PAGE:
Greenwich cable car "Emirates Air Line" opens

Marge: And that was the only folly the people of Springfield ever took on... Except for the Popsicle stick skyscraper, and that 50 ft magnifying glass, and the escalator to nowhere.
- The Simpsons, Marge vs The Monorail

The new cable car connecting the O2 to the ExCel conference centre opened to the public today, with a single fare on Oyster PAYG costing £3.20 for adults and £1.60 for kids. The journey takes as little as five minutes, although the system can only handle a relatively meager 2,500 people an hour. TfL says:

The cabins provide 360 degree views taking in the City, Canary Wharf, historic Greenwich, the Thames Barrier and the Olympic Park. Having taken just under a year to complete main construction works, the Emirates Air Line has a cable span of 1,100 metres boasting three soaring helix towers.

Passengers will cross the River Thames travelling at heights of 90 metres between two brand new terminals (Emirates Greenwich Peninsula and Emirates Royal Docks), improving connections between two world class attractions - the O2 and ExCeL, whilst in close proximity to existing Tube and DLR systems.

Journey times during commuter hours (07:00 to 10:00 and 15:00 to 21:00 during the summer) are approximately five minutes. TfL recognises that some visitors will want to experience the journey for as long as possible so the scheme will operate at slower speeds during non-commuter periods meaning a single journey could last up to 10 minutes.

Others will argue the toss over value for money and whether we extracted a good deal from Emirates, whose  rights make the Barclays bicycle scheme look modest and unobtrusive. But BC loves the cable car because any new river crossing in the east of London is to be welcomed and we always welcome a good folly. People who had other priorities, like buses or trains, should have written a song about them.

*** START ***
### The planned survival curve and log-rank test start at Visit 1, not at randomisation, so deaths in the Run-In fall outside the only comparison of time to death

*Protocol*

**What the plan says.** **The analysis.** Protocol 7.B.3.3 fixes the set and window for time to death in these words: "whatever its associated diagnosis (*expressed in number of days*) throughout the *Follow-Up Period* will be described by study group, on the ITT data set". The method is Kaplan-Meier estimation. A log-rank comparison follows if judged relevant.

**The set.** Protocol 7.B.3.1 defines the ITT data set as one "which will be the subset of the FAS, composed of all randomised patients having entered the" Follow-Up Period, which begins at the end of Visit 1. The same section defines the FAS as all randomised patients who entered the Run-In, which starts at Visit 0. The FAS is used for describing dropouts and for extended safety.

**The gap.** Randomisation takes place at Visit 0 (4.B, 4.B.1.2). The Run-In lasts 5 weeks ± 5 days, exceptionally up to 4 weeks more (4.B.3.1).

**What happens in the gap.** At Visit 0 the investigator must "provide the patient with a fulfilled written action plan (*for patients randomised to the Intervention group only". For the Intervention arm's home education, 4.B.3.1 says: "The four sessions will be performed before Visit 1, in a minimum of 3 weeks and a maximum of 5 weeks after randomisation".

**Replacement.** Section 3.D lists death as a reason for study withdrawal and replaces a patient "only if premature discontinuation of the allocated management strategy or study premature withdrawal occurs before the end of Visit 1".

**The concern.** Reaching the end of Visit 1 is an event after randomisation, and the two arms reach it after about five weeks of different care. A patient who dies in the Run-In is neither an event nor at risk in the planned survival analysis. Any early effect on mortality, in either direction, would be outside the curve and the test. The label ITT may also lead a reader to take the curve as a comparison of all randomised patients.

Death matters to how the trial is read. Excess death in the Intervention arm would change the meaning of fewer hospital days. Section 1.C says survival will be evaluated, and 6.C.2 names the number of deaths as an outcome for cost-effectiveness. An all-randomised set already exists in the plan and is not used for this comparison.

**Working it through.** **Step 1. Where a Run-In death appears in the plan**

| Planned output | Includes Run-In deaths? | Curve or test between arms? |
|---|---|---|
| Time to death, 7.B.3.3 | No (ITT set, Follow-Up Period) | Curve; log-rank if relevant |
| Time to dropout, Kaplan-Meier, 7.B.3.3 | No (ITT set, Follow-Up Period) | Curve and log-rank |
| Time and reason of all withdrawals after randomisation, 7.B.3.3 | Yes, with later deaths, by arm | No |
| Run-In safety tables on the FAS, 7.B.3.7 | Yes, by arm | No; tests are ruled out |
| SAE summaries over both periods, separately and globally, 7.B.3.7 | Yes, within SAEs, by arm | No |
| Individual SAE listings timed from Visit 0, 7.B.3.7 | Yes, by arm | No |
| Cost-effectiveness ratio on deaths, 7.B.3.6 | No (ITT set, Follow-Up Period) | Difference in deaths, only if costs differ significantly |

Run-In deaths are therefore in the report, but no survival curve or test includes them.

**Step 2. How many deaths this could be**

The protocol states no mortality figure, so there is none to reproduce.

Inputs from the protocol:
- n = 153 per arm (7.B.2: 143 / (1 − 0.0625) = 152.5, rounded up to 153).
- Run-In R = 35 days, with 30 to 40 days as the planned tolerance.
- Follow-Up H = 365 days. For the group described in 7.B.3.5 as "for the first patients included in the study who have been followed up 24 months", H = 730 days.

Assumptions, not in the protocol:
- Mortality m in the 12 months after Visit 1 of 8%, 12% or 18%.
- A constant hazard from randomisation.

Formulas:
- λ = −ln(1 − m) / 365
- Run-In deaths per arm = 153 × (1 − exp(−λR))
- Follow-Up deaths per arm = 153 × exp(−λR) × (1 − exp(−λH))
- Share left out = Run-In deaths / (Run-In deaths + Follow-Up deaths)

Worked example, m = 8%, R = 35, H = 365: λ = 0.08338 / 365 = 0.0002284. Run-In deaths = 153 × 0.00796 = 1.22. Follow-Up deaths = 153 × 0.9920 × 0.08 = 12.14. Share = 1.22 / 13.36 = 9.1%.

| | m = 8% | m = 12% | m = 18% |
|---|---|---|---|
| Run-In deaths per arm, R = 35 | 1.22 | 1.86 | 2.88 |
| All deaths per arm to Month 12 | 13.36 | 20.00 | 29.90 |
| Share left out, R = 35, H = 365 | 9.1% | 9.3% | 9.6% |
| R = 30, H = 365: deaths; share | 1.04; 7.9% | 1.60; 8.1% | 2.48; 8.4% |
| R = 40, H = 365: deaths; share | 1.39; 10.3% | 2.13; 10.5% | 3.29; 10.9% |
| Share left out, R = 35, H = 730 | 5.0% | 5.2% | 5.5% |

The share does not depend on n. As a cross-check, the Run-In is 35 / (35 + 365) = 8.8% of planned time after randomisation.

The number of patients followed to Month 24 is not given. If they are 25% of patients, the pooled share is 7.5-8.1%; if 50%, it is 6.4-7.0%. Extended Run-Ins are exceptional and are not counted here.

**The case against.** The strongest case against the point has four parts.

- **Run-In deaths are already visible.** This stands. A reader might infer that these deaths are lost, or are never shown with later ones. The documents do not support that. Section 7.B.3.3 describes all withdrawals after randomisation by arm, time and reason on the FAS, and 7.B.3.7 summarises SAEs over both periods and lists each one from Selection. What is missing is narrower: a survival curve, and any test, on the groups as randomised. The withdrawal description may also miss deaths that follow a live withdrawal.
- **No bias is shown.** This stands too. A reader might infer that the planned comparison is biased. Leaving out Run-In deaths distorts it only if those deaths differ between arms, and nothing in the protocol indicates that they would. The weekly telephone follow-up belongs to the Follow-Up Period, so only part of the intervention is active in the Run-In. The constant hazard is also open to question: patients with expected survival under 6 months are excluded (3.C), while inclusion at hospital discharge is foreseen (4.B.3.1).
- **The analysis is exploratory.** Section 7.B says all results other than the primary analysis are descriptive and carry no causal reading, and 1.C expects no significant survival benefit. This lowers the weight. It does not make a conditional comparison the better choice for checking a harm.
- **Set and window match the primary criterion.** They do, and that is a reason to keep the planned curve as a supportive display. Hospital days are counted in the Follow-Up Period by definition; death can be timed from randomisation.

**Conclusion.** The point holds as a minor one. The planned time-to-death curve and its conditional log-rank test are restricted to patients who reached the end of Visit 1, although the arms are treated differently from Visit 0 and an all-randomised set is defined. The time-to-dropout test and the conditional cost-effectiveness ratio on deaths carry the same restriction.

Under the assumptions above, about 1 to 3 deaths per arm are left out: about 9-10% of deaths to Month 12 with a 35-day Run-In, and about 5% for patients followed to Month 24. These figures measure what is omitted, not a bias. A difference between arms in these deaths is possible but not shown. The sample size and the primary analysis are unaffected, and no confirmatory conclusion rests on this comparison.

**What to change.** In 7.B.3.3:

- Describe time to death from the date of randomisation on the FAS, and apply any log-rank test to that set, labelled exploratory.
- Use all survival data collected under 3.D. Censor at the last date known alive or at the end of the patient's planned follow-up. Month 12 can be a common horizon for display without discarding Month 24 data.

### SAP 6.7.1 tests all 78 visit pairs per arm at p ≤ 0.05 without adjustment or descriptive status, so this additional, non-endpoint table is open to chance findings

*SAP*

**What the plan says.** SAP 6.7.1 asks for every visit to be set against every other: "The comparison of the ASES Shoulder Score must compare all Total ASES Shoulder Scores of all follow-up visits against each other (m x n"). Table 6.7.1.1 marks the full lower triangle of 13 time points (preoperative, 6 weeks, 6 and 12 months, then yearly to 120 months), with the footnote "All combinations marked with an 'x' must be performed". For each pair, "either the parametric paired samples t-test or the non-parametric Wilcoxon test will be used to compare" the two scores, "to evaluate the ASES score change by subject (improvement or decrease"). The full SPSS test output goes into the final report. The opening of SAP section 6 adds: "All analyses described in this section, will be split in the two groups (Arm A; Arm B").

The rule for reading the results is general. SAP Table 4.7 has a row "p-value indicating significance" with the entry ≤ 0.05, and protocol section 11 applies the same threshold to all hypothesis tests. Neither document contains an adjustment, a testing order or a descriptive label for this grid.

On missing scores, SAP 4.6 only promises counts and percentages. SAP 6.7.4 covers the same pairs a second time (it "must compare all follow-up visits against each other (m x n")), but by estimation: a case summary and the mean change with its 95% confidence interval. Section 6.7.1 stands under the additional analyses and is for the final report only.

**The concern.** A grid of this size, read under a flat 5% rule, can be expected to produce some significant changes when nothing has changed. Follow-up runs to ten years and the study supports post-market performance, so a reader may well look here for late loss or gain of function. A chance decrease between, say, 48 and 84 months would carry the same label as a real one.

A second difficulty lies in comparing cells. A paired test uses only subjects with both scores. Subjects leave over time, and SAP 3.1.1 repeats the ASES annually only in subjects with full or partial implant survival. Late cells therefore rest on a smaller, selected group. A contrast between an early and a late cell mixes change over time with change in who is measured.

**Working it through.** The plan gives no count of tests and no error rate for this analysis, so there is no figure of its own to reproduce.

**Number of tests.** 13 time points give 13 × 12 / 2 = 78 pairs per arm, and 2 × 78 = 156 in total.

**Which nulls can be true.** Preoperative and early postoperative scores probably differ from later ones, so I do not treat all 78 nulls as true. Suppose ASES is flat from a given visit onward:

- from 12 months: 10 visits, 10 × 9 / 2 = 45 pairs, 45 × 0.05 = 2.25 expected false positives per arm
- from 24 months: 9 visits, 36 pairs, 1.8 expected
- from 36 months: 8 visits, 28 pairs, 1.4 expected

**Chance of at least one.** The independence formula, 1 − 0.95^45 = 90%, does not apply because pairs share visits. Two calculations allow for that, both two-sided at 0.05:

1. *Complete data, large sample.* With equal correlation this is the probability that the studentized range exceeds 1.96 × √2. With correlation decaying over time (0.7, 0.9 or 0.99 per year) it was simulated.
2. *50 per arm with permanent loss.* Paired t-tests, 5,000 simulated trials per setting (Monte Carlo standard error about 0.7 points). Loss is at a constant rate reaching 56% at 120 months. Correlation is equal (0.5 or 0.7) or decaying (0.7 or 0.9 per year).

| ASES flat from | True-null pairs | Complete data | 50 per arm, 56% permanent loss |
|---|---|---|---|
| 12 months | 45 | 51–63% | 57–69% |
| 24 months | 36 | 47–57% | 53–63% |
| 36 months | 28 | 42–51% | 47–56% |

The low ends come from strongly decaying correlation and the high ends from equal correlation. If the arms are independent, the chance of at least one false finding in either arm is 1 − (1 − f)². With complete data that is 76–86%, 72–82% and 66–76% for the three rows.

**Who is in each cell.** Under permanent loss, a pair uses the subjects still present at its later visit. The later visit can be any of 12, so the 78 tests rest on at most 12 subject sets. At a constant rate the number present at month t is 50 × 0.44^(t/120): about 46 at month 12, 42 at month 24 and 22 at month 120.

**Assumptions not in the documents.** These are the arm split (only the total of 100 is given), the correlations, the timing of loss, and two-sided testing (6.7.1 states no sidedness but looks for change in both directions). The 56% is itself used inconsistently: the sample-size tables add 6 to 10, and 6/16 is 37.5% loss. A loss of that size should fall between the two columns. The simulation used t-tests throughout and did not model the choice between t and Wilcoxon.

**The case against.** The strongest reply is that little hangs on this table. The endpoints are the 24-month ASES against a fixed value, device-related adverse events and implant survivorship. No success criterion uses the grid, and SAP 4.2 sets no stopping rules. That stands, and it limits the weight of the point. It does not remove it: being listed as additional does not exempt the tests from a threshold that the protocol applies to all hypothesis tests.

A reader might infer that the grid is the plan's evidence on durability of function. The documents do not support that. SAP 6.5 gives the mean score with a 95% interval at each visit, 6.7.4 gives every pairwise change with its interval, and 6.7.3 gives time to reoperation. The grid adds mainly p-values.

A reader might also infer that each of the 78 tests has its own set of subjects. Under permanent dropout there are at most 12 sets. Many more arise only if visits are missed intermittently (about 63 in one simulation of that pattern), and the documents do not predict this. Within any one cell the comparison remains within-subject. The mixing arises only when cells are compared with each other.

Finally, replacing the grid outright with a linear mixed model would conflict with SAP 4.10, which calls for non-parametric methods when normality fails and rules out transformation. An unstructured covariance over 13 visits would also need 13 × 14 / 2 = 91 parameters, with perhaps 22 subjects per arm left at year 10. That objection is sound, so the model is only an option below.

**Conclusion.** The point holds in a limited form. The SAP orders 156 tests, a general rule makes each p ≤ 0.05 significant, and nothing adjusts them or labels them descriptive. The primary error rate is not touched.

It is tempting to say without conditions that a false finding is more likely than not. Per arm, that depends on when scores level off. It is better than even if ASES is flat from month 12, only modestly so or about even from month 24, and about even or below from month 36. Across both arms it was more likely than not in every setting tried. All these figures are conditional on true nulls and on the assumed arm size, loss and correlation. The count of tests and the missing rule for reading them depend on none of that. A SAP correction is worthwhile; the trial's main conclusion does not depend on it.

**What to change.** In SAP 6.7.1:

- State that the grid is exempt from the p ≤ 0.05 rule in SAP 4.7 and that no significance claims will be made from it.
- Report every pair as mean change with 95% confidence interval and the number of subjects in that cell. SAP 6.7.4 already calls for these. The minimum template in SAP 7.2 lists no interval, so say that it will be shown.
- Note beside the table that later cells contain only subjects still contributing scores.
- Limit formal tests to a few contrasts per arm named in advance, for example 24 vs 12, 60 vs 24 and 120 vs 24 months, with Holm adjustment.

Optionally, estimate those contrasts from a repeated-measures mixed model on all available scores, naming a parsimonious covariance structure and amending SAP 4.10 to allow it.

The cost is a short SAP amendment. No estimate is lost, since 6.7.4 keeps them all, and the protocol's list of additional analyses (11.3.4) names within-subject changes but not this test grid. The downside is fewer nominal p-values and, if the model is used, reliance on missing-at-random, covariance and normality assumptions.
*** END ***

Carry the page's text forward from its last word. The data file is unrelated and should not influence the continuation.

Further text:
Photos coming soon...

28 comments:

CableCurmudgeon said...

I wish I could share your joy at this massive waste of money. It is using public money as well as the Emirates contribution. It's purely a vanity project for Boris in my opinion. Yeah it might be fun, but there are lots of fun things in London already, and many many better ways to spend money on transport / infrastructure.

Brockley Nick said...

What would you have done with the money instead?

I agree there's a cost benefit analysis to be done, but the cost of this to the public purse is about the same as a few small station refurbishments, no?

Anonymous said...

A bungee catapult?

Anonymous said...

Why didn't they take the DLR to North Greenwich from Lewisham.

It was very frustrating trying to commute the EXCEL and 02 recently.

Anonymous said...

It is useful for cycling around this part of london. eg cycling from brockley to upton park

Faux Berry said...

Will travelcards be valid?

Still a CableCurmudgeon said...

I would prefer some station refurbishments I think. Would impact on more people, and better to improve some grotty / old / unsafe existing places than introduce a fairly pointless ski lift. Put it towards a new road bridge over the river? New DLR station? Building a new platform at Brockley so the Crofton Park trains can stop there?